The director John Huston met his future wife Enrica Soma when she was 14. According to Anjelica in her memoir (via Vanity Fair), they met at Soma's father's speakeasy. John said to the ballet-loving teenager, "I'll tell you what. I'll take you to the ballet... How about that?" Fortunately, the date never happened and the two did not begin a relationship until they met again at a dinner party a few years later. By then, Soma was 18. John was on wife No. 3, but that didn't stop him from getting his young mistress pregnant with a son. February 10, 1950, ended up being a busy day for the director, as he was in Mexico to both get a divorce and get remarried immediately afterward. Soma was 20; John was 45.

Their marriage was far from a fairytale. Soma had a third child, Allegra, who was raised believing John Huston was her father until the truth that her mother conceived her when she had an affair with an English lord was sprung on her at age 12. The couple never divorced, however. Soma died in 1969, aged 39.

Vincente Minnelli and Judy Garland

Judy Garland was thrown into Hollywood when she was barely a teenager. By the time she was 21, she was already married to composer David Rose, 12 years older than her, but she had her eye on producer Joe Mankiewicz, 13 years older than her and also married. But when she started filming "Meet Me in St. Louis," directed by her future husband Vincente Minnelli, Garland began a relationship ... with her male co-star. In fact, if anything, Minnelli drove her crazy with his direction which was both vague and exacting, requiring far more takes than Garland was used to requiring to nail a scene. 

Garland, Minnelli, and a few other people from the set would often have dinner together, usually just as a break from working. But one night, cancellations meant it was just the two of them, and it must have gone well, because after that the private dinners continued. Of course, Garland was still married to Rose at this point, and there were other complications as well, namely that she started up an affair with Mankiewicz again, and that Minnelli was gay. While plenty of people allegedly told Garland this fact, she ignored it.

In June 1945, a week after divorcing her first husband, Garland married Minnelli in a small, private ceremony. She had turned 23 just days before; he was 42. They quickly had a daughter, Liza, but the issues they had ignored (including Garland's affair with Orson Welles during her engagement to Minnelli) doomed the marriage, and they divorced in 1951.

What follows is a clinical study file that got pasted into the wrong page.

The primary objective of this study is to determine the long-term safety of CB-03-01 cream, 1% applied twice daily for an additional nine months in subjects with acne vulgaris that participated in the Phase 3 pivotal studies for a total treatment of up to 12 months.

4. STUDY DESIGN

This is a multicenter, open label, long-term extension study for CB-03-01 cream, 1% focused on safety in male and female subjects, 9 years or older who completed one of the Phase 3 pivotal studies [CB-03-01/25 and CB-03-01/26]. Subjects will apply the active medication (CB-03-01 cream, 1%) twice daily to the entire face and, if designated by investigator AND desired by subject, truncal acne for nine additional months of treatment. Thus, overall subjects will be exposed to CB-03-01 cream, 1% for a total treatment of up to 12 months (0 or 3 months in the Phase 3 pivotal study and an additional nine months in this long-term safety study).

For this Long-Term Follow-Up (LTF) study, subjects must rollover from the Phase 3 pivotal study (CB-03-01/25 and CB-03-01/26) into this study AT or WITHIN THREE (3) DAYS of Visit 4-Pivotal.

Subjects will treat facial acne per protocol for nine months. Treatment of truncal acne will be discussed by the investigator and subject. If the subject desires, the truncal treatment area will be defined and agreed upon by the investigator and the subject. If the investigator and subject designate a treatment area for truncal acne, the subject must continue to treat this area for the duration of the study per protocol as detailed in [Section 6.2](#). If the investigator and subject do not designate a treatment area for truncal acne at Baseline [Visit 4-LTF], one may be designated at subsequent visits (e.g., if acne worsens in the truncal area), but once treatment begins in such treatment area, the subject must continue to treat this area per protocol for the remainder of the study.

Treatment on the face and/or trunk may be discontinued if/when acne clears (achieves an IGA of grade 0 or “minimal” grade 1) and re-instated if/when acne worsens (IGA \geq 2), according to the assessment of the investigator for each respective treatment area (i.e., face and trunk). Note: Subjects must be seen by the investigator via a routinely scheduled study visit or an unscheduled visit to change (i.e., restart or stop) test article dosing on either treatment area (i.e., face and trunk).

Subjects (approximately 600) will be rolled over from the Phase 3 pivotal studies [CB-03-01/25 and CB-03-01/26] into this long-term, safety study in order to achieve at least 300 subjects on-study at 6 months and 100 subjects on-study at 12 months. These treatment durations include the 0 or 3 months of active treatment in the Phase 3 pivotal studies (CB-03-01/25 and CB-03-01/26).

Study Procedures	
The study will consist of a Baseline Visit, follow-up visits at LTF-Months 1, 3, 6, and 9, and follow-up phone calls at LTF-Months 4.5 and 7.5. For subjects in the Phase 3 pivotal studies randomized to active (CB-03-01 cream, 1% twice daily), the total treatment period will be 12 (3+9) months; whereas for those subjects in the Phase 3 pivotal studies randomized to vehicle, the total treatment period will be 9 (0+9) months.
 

John Wayne and Pilar Pallete

John Wayne and Pilar Pallete began a relationship when she moved to Los Angeles, but they had actually met once before, in 1952 in a jungle in Peru. She was starting out as an actress and filming a scene that involved dancing and fire. Wayne was impressed. He was also in a toxic marriage to his second wife, Esperanza Baur. When they finally divorced, she accused him of abuse and he accused her of infidelity. Of course, Wayne had been unfaithful as well. While the divorce dragged on, Pallete realized she was pregnant, and decided to have an abortion in part to protect Wayne's image. The couple finally married in 1954; he was 47 and she was 24.

Pallete told the Los Angeles Times in 1987 that despite being 23 years older than her, Wayne "seemed like a lot younger man. He used to like to water ski. He loved the boat, he loved to dance — he was a wonderful dancer — and we had a lot of fun together."

They had three children together over a 25-year marriage. The couple never divorced, although their relationship had its own problems and they didn't live together for six years before Wayne died in 1979. He also left Pallete out of his will, although his lawyers were quick to point out, according to The New York Times, this wasn't meant to be cruel, but that when they had separated he'd already given her a settlement. 

Jerry Lee Lewis and Myra Gale Lewis

Jerry Lee Lewis was technically a rock 'n' roll star rather than an Old Hollywood icon, but he did dip his toe into the latter world as well. In 1958, he had a cameo in the film "High School Confidential!," which, despite being terrible, starred many famous names, including John Barrymore and Charles Chaplin Jr. It was a small start, but according to Rolling Stone, people saw his career trajectory as a possible rival to Elvis Presley, which probably would have meant starring in his own movies.

The same year that film was released, Lewis arrived in the U.K. for a planned European tour. At the airport, a reporter noticed a very young girl in his entourage and asked who she was and how old was she? He learned she was Lewis' wife, Myra Gale Brown, and she was 15. While that revelation was shocking to the British public, ironically, Lewis had claimed Brown was 15 in order to make their relationship seem acceptable. In reality, she was 13. He was 22. Oh, also, she was his second cousin. And since he hadn't been divorced from his first wife when he married Brown, he had committed bigamy.

Any dreams of a Hollywood career rivaling Elvis' were destroyed at that moment, and it would be a decade until he attempted a comeback. Surprisingly, the marriage lasted until 1970, when Brown filed for a divorce and accused Lewis of abuse and adultery.